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A new global tech hotspot

The next global tech hotspot copy



Frustrated by the difficulty of finding dates while living in London, Dutchman David Vermeulen started InnerCircle, a matchmaking website focused on highly educated singles. Yet rather than set up in Europe’s biggest city, he moved to Amsterdam, home to about 800,000 people and a much smaller pool of potential customers. The city, he says, offered an inexpensive place to try out the idea as well as a launchpad for international expansion if the site took off.
“Amsterdam is the ideal market for testing,” Vermeulen said at InnerCircle’s office, a shared startup workspace on the placid waters of the Herengracht canal. “The concept was initially set-up in such a way that we could easily roll-out internationally.” His site is now available in five cities and has 93,000 approved suitors, with another 95,000 on a waiting list.
Amsterdam has become a preferred destination for companies aiming to start small and grow into the broader European market. The international mindset — about half of Amsterdam’s residents are of a foreign origin — makes it a natural place to test-drive new businesses. Its central location and transport connections make it a good spot to expand from. And it doesn’t hurt that its liberal, bike-to-work atmosphere makes Amsterdam a pretty nice place to live.
The Digital City Index for 2015 ranked Amsterdam the region’s second-best city, behind London, for tech startups. On May 24, tech titans Tim Cook of Apple Inc. and Uber Technologies Inc.’s Travis Kalanick will speak at the opening of “Startup Fest,” a five-day conference intended to showcase Dutch innovation.
“The more we position Amsterdam as a gateway to Europe, the more companies come here,” said Kajsa Ollongren, Amsterdam’s deputy mayor in charge of economic affairs. Last year, a record 140 foreign companies opened shop in the city — which local authorities expect will add an additional 3,000 jobs within three years. Netflix, Uber and Tesla have all established their European headquarters in Amsterdam, citing the international talent pool and quality of life. Generous corporate tax rates paired with individual breaks for knowledge workers also help attract companies.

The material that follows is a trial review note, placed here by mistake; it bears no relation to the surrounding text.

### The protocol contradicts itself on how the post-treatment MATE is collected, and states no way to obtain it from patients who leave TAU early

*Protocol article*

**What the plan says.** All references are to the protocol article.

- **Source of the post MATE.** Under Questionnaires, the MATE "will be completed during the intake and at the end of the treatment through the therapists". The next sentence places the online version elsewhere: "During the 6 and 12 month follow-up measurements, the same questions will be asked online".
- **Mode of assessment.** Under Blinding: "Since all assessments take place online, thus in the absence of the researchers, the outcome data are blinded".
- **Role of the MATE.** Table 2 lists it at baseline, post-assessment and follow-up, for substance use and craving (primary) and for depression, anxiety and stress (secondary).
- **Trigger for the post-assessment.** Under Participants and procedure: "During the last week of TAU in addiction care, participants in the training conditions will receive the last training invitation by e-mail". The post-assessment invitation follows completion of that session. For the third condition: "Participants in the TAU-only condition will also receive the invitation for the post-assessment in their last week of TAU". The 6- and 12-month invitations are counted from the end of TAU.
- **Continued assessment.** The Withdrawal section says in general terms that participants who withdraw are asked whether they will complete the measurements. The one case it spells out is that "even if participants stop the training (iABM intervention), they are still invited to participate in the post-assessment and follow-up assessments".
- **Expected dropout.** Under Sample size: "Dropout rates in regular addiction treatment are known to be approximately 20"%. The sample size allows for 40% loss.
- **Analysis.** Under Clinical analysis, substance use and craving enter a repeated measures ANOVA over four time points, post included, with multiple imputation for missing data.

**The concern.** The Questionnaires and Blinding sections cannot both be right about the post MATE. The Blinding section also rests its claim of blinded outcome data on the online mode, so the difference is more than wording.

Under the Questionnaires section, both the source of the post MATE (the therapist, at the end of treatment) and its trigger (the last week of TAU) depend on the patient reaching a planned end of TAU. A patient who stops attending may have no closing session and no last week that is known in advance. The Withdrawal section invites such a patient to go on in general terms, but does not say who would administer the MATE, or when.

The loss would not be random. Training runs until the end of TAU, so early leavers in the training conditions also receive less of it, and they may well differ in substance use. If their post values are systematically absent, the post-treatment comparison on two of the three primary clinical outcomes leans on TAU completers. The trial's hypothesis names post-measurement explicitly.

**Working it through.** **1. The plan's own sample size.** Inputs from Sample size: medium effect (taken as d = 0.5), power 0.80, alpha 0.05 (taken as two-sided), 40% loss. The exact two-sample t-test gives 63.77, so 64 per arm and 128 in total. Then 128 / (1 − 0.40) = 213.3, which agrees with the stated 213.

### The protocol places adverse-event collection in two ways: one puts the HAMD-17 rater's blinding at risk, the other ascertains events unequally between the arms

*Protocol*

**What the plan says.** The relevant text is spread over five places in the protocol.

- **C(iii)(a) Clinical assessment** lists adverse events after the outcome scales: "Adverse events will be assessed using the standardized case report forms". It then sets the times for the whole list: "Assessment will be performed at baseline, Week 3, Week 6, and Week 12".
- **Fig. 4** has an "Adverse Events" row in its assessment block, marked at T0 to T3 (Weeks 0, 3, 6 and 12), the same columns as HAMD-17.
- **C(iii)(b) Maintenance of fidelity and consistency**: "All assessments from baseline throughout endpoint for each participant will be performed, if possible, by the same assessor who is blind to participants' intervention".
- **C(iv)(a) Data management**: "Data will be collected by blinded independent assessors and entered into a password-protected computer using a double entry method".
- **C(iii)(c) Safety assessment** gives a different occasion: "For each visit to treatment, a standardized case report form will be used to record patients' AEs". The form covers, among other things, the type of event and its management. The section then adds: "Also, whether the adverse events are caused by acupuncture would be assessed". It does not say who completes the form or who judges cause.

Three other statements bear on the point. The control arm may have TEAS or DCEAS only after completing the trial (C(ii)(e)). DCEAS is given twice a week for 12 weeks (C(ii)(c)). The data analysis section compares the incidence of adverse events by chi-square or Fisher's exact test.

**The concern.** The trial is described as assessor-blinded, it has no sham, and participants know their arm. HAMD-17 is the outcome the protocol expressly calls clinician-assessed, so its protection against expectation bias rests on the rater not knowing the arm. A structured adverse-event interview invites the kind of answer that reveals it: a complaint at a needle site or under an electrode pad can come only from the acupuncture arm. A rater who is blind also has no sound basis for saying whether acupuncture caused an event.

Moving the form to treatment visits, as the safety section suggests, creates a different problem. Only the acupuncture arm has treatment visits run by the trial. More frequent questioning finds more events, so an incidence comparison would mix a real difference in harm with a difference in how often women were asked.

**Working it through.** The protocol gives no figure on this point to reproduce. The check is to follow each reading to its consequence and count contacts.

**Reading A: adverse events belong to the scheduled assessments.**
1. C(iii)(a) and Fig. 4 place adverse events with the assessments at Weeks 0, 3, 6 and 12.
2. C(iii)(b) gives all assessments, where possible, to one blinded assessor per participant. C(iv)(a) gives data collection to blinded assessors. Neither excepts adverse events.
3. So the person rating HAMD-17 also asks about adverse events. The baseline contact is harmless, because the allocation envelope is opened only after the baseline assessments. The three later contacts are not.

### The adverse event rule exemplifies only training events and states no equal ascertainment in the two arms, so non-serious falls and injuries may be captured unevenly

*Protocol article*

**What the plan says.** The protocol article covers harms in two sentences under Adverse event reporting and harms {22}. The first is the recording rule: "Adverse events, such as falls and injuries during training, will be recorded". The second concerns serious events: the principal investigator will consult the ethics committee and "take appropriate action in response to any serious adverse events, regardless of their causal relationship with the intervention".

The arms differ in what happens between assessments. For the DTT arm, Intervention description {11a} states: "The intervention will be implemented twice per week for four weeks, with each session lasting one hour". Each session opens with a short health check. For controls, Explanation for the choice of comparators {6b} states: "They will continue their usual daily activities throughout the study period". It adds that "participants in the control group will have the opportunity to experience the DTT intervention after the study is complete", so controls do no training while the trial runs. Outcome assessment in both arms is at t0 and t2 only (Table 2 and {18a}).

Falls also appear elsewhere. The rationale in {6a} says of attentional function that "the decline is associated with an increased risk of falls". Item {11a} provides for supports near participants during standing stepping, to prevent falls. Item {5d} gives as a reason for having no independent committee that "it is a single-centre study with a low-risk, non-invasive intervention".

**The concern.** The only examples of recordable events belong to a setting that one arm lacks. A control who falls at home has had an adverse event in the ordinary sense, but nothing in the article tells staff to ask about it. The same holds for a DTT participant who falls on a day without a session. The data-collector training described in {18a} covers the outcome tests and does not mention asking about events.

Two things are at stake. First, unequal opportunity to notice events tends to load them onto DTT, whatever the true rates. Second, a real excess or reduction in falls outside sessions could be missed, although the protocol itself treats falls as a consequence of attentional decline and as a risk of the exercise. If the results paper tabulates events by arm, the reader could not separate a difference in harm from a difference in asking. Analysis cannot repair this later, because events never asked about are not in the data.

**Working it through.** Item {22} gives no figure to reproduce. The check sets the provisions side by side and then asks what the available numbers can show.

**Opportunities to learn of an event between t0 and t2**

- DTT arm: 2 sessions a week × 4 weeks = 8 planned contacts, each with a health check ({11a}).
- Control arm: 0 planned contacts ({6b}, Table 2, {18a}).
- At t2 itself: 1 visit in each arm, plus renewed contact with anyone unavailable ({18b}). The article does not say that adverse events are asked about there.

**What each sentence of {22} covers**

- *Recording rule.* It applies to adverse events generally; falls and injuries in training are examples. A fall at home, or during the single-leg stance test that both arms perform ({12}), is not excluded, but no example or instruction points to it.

Homegrown newcomers are also building buzz. Payment processor Adyen in September raised an undisclosed sum that it says values the company at $2.2 billion. Takeaway.com is said to be mulling an initial public offering that could establish a valuation of more than $1.1 billion. And last July, high-frequency trading startup Flow Traders NV raised $671 million in an IPO on the Amsterdam Stock Exchange.
The city is “a very stimulating environment, whether for trading or any other industry,” said Dennis Dijkstra, co-chief executive officer of Flow Traders.
To help attract more newcomers, the local government in 2014 formed StartupAmsterdam, an agency aimed at helping entrepreneurs navigate bureaucracy and drum up support. Last September, the city hosted Capital Week — a conference designed to link entrepreneurs and investors. And the Dutch government has earmarked 100 million euros through 2019 to give an extra boost to startups it decides have the potential to grow and create jobs.
Amsterdam’s global outlook pulled in John Staunton, an Irishman who in 2013 co-founded Countr, an application that helps store owners manage cash registers. After considering London, Berlin and Copenhagen, he settled on an office in a startup hub funded by ABN Amro Group NV, where he works alongside people from more than a dozen countries.
“It’s easier to build a network here; It’s a bit of a village feel,” Staunton said, perched on a beat-up couch in the hub’s warehouse-like space in central Amsterdam. “It’s a great testing ground.”
This is illustrated by one of Amsterdam’s most successful internet startups: Booking.com. When it started in 1996, the company only worked with hotels in the Netherlands, but it soon noticed customers were searching for reservations in Spanish beach towns and other vacation spots abroad.
After sealing deals with hotels across Europe and then the globe, Booking.com grew rapidly and today offers rooms in more than 200 countries and territories.
In 2005, competitor Priceline.com bought the company for $133 million, and last year, the Netherlands accounted for two-thirds of Priceline’s $9 billion in revenue.
Startups intending to focus on a single market would “do better in France, Germany or the U.K.,” said Pepijn Rijvers, Booking.com’s chief marketing officer. “If your aim is a truly global business, then Amsterdam is a great starting point.”

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